Take the 2-minute tour ×
Stack Overflow is a question and answer site for professional and enthusiast programmers. It's 100% free, no registration required.

Is there a possibility to selectively render specific tags in a liquid template and leave the rest for a second render?

I have pages containing snippets(includes) and variables. The snippets are stored in the database and expensive to render. The variables are available only at runtime (via the URL request in the scenario of a landing page). I want to cache the page content with the snippets rendered but with all the rest of the liquid markup untouched.

So, If I have

{% snippet header %}

{% if vars.first_name %}
Welcome, {{ vars.first_name }}
{% endif %}

{% snippet footer %}

I would want the cached page content to be:

The header content

{% if vars.first_name %}
Welcome, {{ vars.first_name }}
{% endif %}

The footer content

At runtime this would be picked up from the memcached store and rendered:

The header content

Welcome, John

The footer content

Any idea on how to achieve this?

Update: Here's what I have in place already: (It works, but I am looking for a cleaner, ideally liquid-only-based solution.)

A "vars" tag which produces a variable with the given name:

{% vars first_name %} #=> {{ vars.first_name }}

And, I use modified liquid markup for everything I don't want rendered the first time:

{* if vars.first_name *}

So, currently the initial page looks like this:

{% snippet header %}

{* if vars.first_name *}
Welcome, {% vars first_name %}
{* endif *}

{% snippet footer %}

Which gets rendered once and cached as:

The header content

{* if vars.first_name *}
Welcome, {{ vars.first_name }}
{* endif *}

The footer content

Then at runtime I retrieve the cached version and replace {* with {% etc. to get

The header content

{% if vars.first_name %}
Welcome, {{ vars.first_name }}
{% endif %}

The footer content

Which I render with liquid again to get to the desired outcome.

This does the job but is not pure liquid and I was wondering if there is a cleaner solution.

Is there?

share|improve this question
    
I don't know Liquid, but I would think you could craft the body as a snippet that gets rendered, but produces more Liquid markup. As long as you can run it back through the rendering phase, it would then render the Liquid tags that were produced in the first pass of rendering. I would assume Liquid has some way to escape the characters it uses as tags and markup. Or you could use another tempting engine like ERB to produce the first render with the snippets written in ERB. –  Beartech Nov 24 '13 at 0:35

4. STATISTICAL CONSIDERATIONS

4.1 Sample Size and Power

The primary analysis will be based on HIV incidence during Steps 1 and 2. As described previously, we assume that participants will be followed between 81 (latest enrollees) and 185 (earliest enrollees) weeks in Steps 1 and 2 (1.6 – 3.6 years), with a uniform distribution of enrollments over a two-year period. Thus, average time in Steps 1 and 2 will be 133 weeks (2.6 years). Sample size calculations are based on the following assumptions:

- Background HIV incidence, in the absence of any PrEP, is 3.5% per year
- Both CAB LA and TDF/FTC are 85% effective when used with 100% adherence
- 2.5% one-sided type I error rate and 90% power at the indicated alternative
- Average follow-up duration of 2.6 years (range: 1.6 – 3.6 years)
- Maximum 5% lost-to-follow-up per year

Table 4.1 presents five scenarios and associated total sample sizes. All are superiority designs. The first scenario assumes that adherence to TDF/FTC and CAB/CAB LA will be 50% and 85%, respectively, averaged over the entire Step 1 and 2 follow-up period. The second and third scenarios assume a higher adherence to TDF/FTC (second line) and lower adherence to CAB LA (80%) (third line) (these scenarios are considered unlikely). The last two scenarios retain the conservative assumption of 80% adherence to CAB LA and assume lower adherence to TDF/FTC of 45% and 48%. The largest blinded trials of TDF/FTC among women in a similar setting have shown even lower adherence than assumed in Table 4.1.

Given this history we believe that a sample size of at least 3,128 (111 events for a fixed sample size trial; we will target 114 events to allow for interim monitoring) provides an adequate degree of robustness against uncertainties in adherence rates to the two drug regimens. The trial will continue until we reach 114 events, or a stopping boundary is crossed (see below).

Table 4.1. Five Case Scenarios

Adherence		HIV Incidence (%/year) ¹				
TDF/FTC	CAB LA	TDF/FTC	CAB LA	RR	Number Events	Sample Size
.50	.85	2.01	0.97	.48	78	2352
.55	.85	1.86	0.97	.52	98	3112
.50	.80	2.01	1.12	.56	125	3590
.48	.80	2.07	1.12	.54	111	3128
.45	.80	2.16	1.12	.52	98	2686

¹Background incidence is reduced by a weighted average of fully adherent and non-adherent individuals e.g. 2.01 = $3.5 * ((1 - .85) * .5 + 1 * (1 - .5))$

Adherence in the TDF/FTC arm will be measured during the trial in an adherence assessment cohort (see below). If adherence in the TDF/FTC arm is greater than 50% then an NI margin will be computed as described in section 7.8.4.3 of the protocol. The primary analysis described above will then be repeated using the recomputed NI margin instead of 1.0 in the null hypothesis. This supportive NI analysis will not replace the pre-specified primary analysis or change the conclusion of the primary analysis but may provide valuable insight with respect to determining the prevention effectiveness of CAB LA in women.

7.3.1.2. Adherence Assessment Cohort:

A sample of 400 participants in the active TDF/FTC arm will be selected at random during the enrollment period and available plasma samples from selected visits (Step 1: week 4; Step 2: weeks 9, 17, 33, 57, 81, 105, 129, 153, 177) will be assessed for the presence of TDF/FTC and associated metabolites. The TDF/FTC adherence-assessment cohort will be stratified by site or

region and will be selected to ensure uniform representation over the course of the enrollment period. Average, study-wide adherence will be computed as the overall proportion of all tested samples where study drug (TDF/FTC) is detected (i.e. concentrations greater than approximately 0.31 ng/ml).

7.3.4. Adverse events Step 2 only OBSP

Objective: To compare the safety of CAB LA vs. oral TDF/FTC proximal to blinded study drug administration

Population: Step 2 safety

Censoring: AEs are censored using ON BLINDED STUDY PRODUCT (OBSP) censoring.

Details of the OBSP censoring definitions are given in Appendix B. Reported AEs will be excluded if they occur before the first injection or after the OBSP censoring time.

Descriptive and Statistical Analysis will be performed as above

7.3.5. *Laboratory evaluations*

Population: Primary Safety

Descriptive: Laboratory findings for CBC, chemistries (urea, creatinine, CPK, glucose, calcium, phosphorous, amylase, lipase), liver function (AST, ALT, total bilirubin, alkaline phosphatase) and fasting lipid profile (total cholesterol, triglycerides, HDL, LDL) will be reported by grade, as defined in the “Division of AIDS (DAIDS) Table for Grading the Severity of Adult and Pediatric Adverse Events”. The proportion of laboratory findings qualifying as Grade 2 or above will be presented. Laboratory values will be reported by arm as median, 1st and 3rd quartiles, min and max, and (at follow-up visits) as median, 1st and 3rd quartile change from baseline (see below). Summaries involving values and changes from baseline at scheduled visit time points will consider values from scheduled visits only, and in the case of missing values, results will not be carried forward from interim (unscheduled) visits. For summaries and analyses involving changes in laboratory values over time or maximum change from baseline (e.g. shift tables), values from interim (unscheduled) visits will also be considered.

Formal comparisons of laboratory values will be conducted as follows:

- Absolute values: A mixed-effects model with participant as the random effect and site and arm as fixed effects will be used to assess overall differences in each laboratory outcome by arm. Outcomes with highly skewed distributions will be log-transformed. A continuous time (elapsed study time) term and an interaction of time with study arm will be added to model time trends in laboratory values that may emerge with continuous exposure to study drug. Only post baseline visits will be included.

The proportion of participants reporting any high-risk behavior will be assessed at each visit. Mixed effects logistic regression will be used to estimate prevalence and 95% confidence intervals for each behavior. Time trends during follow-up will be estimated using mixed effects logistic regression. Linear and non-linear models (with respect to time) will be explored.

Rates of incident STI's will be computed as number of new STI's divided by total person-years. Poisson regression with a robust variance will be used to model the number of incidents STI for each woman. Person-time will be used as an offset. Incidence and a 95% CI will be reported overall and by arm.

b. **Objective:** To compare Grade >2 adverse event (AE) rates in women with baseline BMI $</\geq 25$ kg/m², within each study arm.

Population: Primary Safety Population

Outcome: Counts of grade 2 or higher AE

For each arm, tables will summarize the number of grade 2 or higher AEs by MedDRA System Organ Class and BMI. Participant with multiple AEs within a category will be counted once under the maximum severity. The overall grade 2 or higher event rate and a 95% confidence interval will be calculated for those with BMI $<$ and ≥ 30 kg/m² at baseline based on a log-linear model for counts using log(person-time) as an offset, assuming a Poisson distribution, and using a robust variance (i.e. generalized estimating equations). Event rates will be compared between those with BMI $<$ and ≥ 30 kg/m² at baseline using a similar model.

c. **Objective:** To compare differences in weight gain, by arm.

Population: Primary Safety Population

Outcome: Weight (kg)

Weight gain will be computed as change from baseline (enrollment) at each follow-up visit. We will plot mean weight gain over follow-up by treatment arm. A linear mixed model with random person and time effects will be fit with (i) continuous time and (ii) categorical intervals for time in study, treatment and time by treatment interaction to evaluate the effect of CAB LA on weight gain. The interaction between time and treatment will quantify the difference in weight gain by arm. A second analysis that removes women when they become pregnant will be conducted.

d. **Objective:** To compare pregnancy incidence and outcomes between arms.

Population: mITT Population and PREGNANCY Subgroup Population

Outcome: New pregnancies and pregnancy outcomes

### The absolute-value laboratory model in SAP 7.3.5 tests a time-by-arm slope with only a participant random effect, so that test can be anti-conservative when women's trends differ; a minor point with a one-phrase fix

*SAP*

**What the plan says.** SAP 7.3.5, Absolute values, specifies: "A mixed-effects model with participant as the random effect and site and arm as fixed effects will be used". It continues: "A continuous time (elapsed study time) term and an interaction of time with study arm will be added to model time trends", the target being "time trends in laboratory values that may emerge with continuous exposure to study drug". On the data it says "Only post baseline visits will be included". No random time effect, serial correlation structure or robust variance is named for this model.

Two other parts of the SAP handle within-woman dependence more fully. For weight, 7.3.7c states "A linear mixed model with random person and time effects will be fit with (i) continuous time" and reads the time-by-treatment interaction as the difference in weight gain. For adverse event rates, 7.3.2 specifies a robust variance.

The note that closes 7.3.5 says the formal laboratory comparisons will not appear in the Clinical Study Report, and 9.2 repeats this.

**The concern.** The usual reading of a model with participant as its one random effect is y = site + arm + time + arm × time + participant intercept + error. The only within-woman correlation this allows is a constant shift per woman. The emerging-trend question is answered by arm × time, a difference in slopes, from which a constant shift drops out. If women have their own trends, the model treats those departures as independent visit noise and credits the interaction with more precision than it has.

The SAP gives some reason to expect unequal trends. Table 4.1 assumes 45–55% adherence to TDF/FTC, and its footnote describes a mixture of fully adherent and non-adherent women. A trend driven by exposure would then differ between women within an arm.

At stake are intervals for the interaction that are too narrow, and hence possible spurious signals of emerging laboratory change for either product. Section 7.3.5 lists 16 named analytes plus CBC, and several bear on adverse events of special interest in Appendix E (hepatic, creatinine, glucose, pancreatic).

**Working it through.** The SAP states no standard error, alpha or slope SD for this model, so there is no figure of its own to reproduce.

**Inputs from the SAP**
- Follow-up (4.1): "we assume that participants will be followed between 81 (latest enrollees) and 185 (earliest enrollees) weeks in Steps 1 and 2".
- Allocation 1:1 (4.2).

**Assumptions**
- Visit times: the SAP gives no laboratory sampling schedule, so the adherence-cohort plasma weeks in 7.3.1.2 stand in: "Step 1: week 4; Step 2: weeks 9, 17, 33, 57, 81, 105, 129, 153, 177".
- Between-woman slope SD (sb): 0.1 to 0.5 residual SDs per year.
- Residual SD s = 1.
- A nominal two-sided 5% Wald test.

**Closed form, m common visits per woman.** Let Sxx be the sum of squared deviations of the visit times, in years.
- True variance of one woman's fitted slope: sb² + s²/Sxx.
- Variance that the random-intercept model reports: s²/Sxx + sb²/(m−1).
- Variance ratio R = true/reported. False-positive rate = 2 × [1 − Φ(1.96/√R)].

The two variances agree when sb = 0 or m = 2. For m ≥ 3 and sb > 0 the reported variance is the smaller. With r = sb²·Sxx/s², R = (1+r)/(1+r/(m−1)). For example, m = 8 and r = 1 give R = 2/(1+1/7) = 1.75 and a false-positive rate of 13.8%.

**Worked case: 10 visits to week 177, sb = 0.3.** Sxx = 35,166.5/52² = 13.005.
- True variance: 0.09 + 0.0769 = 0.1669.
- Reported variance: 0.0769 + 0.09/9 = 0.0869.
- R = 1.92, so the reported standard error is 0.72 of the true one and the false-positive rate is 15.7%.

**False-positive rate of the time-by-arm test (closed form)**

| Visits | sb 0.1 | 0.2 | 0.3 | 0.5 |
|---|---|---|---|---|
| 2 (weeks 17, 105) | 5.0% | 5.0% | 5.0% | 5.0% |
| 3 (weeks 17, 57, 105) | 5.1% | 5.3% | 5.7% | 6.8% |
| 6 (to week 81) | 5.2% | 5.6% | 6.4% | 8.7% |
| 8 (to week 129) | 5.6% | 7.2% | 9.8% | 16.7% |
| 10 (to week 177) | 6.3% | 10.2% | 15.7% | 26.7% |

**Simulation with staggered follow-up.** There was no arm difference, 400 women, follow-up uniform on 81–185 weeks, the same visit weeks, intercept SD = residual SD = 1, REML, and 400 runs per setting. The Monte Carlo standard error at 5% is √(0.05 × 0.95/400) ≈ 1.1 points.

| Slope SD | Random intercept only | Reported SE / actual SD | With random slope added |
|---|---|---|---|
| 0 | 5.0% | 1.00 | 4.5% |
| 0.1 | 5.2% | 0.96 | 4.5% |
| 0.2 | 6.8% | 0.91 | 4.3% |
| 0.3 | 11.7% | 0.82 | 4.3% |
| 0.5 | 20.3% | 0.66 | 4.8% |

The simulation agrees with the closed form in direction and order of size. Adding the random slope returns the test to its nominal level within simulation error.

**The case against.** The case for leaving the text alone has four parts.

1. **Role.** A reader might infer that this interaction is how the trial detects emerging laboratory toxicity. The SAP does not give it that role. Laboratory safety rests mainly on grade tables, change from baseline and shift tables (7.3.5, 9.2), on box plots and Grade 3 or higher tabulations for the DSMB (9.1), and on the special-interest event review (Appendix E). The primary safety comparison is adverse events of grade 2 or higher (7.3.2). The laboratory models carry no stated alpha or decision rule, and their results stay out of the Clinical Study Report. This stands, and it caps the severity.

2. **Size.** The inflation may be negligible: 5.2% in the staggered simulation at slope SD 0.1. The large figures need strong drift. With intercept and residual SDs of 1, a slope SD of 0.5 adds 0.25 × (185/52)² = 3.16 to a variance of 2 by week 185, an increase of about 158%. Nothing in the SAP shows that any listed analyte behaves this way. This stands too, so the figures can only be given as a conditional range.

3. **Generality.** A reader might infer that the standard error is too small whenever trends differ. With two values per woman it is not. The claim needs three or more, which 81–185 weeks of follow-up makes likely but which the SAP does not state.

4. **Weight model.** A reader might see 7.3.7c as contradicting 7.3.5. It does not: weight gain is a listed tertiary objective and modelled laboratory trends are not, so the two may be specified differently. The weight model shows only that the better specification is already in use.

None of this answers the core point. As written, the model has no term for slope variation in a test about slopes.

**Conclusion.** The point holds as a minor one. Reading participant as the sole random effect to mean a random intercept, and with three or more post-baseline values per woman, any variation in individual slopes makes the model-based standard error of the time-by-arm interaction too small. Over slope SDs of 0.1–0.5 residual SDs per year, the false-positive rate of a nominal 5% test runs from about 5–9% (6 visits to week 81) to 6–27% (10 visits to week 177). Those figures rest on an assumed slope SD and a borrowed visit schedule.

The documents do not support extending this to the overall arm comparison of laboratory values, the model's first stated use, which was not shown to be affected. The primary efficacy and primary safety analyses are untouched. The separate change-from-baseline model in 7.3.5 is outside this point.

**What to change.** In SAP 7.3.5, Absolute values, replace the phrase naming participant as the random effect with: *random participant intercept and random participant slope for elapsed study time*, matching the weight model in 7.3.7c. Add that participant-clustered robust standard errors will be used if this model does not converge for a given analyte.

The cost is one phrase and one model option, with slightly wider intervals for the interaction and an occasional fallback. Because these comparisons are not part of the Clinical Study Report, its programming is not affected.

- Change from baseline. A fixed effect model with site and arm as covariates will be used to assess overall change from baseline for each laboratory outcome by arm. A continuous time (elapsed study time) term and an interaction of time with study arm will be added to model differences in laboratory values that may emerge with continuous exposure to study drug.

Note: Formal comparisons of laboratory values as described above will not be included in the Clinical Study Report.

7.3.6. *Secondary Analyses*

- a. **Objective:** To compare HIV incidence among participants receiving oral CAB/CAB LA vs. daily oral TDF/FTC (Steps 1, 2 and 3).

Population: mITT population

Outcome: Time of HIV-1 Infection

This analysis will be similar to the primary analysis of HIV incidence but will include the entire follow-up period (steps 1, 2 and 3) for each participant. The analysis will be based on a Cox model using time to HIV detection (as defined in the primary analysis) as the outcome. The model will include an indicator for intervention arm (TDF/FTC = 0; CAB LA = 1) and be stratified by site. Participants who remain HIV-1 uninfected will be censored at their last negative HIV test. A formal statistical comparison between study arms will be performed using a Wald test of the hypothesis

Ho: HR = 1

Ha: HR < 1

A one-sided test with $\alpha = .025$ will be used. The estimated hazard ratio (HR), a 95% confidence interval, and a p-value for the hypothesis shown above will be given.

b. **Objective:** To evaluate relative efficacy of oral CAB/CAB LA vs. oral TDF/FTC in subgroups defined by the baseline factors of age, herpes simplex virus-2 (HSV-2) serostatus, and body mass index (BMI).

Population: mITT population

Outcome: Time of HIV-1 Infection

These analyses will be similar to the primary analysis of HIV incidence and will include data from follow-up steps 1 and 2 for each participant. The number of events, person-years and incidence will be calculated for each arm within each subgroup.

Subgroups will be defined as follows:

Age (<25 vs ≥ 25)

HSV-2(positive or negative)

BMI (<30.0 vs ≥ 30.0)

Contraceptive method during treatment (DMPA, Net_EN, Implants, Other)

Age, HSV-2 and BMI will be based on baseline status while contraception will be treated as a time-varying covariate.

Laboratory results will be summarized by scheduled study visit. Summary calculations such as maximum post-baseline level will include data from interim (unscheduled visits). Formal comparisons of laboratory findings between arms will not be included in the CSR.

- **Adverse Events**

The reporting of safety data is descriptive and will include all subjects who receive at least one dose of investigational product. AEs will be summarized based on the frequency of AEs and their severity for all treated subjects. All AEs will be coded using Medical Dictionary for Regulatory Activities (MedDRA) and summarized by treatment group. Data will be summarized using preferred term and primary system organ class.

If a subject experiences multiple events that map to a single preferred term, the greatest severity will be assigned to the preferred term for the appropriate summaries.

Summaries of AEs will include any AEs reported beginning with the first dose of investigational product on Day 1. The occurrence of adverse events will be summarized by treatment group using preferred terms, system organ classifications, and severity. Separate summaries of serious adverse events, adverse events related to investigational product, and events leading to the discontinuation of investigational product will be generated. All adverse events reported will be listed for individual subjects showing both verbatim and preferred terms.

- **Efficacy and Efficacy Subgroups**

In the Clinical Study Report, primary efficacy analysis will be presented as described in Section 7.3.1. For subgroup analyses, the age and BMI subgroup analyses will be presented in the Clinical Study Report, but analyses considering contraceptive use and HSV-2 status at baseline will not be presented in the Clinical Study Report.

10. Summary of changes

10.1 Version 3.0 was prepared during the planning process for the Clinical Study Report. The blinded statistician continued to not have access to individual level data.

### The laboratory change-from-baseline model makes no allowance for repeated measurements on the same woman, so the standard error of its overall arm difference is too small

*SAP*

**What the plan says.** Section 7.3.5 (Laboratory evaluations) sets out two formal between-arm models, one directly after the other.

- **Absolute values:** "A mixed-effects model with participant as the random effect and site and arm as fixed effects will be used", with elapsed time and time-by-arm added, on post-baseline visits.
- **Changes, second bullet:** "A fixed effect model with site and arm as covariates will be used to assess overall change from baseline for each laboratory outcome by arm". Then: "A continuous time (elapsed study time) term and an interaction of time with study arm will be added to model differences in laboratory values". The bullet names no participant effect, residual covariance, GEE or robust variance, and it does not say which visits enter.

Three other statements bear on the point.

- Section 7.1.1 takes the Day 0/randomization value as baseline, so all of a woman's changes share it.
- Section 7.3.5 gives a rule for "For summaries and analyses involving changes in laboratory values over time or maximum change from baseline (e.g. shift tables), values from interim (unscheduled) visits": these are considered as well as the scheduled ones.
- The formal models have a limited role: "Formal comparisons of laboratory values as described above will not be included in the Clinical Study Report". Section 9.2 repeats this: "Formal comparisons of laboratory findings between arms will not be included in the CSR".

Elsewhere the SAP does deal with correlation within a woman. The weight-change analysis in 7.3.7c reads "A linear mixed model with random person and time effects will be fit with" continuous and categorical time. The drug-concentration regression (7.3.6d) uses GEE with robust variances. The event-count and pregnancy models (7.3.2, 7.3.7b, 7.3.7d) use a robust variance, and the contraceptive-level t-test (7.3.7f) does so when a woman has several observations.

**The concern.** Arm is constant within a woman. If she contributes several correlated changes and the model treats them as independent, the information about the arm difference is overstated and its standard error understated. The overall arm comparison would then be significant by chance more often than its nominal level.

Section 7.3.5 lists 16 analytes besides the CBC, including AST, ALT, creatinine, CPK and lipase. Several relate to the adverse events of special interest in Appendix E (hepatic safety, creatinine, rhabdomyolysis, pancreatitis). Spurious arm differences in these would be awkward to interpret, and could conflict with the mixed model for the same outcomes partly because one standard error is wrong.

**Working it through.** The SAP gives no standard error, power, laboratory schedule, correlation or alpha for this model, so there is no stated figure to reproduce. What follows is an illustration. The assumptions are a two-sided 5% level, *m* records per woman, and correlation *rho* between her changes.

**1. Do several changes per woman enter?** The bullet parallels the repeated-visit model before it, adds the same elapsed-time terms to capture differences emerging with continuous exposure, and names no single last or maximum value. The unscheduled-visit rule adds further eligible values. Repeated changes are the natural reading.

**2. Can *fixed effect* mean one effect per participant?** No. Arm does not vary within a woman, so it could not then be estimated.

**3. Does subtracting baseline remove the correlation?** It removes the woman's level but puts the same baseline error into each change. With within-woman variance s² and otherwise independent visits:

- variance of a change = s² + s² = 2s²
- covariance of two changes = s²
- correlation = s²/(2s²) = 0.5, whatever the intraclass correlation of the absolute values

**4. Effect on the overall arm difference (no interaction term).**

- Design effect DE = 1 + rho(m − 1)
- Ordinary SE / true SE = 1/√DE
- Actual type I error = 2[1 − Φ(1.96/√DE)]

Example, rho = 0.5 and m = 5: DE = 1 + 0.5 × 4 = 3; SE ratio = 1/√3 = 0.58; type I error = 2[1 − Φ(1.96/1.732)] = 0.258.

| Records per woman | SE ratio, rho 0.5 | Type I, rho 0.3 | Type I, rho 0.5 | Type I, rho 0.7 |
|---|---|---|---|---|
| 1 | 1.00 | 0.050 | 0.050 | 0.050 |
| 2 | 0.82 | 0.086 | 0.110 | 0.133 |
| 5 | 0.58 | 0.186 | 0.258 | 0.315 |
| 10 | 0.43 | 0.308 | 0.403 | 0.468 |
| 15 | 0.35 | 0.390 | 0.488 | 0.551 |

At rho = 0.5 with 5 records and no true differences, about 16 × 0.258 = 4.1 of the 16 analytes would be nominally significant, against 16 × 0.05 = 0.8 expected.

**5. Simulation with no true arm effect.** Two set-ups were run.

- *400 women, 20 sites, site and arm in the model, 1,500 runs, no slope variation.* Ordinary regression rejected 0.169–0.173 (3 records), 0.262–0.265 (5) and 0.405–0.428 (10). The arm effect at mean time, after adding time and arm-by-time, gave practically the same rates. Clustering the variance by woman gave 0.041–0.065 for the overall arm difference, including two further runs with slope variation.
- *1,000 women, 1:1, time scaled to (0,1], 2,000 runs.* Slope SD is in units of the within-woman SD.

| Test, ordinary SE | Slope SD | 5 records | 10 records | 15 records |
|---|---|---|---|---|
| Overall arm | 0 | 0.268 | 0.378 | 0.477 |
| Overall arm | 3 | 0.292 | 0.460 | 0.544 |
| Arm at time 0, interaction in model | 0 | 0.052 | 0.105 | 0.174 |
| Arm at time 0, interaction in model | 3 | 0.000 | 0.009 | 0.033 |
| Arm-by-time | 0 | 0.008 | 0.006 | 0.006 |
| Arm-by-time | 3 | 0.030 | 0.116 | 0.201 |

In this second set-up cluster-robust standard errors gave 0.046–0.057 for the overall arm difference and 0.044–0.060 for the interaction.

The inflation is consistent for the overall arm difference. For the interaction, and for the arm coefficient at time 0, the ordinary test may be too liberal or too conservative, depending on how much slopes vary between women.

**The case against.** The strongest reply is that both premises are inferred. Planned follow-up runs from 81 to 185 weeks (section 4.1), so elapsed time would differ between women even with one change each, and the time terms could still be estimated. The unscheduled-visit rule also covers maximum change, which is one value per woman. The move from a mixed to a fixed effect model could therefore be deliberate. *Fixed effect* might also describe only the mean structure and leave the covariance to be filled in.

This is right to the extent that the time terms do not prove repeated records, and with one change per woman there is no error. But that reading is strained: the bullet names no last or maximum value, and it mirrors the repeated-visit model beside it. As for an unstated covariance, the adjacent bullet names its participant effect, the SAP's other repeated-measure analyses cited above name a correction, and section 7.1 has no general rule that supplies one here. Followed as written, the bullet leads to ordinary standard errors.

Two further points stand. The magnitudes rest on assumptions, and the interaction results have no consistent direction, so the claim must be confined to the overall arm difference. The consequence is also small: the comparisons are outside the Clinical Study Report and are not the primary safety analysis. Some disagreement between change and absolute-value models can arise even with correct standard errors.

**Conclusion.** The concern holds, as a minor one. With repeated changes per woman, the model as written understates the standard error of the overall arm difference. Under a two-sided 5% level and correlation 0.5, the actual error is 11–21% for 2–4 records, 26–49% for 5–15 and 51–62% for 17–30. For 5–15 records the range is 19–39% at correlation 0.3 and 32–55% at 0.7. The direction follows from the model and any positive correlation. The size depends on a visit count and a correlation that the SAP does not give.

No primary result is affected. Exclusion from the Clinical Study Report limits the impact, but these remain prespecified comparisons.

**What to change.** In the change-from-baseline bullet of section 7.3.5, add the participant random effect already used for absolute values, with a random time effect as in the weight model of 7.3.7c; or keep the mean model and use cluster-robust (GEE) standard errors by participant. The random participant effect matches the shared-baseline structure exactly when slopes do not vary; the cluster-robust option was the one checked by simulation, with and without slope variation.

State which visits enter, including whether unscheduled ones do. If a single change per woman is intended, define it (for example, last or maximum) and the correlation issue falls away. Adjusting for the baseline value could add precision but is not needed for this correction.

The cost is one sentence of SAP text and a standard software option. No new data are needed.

Bear tech, I agree. I already tried this by defining a tag called vars which renders into a variable markup at first pass. {% vars first_name %} -> {{ vars.first_name}}. It works. I am mainly looking for a workaround for the conditionals. –  aaandre Nov 24 '13 at 22:27

1 Answer 1

up vote 0 down vote accepted
{% snippet header %}

{% raw %}{% if vars.first_name %}
Welcome, {{ vars.first_name }}
{% endif %}{% endraw %}

{% snippet footer %}

This should get you the rendering that you want to cache, and then if you re-render it through Liquid I would think it would process the runtime variable.

share|improve this answer
    
This looks like it should work... Thank you. Not sure if I'll go with it as it may be a little too complicated for the end users. I guess there's no perfect world; I may end up just instructing them to use {* *} markup for conditionals and logic (see my update to the question). This way I have consistent tags for vars and snippets and for "everything else." –  aaandre Nov 24 '13 at 23:25
    
Would it be cleaner if you made the second pass content a snippet also? That way the end users would just put their content in a snippet called "body" and your template would have {% raw %}{% snippet body %}{% end raw %} This would be pure Liquid since it's just the regular liquid markup in the snippets and it just gets passed through the rendering engine twice? –  Beartech Nov 25 '13 at 21:16
1  
I think the complexity comes from my choice to cache at the page level which leads to the need for two-pass rendering. If I cache at the snippet level (bypass db calls for individual snippets), I can let liquid do its thing. So I think I'll do a benchmark and likely move the caching layer to simplify things. Thank you for your help. –  aaandre Nov 27 '13 at 3:24
    
Please let us know in these comments how snippet caching compares to page caching in your results. Curious to know the final outcome. –  Beartech Nov 27 '13 at 18:57

Your Answer

 
discard

By posting your answer, you agree to the privacy policy and terms of service.

Not the answer you're looking for? Browse other questions tagged or ask your own question.